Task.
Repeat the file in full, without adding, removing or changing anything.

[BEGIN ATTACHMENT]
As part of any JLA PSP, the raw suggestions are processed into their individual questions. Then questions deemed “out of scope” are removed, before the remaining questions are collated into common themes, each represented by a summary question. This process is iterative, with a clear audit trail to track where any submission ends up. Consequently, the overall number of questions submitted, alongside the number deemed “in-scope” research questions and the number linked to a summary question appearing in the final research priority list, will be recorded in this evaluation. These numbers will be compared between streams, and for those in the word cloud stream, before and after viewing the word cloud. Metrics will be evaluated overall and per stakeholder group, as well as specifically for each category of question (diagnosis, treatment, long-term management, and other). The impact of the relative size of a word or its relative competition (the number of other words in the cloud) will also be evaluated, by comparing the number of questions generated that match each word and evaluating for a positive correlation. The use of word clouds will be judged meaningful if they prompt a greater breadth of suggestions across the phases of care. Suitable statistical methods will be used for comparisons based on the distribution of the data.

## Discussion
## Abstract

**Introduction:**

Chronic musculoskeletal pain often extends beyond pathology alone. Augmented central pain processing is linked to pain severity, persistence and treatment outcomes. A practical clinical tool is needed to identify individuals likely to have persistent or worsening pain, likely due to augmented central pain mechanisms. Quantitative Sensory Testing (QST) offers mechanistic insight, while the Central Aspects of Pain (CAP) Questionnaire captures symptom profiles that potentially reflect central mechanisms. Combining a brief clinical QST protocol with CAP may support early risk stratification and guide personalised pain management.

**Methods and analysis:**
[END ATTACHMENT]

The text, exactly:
As part of any JLA PSP, the raw suggestions are processed into their individual questions. Then questions deemed “out of scope” are removed, before the remaining questions are collated into common themes, each represented by a summary question. This process is iterative, with a clear audit trail to track where any submission ends up. Consequently, the overall number of questions submitted, alongside the number deemed “in-scope” research questions and the number linked to a summary question appearing in the final research priority list, will be recorded in this evaluation. These numbers will be compared between streams, and for those in the word cloud stream, before and after viewing the word cloud. Metrics will be evaluated overall and per stakeholder group, as well as specifically for each category of question (diagnosis, treatment, long-term management, and other). The impact of the relative size of a word or its relative competition (the number of other words in the cloud) will also be evaluated, by comparing the number of questions generated that match each word and evaluating for a positive correlation. The use of word clouds will be judged meaningful if they prompt a greater breadth of suggestions across the phases of care. Suitable statistical methods will be used for comparisons based on the distribution of the data.

## Discussion
## Abstract

**Introduction:**

Chronic musculoskeletal pain often extends beyond pathology alone. Augmented central pain processing is linked to pain severity, persistence and treatment outcomes. A practical clinical tool is needed to identify individuals likely to have persistent or worsening pain, likely due to augmented central pain mechanisms. Quantitative Sensory Testing (QST) offers mechanistic insight, while the Central Aspects of Pain (CAP) Questionnaire captures symptom profiles that potentially reflect central mechanisms. Combining a brief clinical QST protocol with CAP may support early risk stratification and guide personalised pain management.

**Methods and analysis:**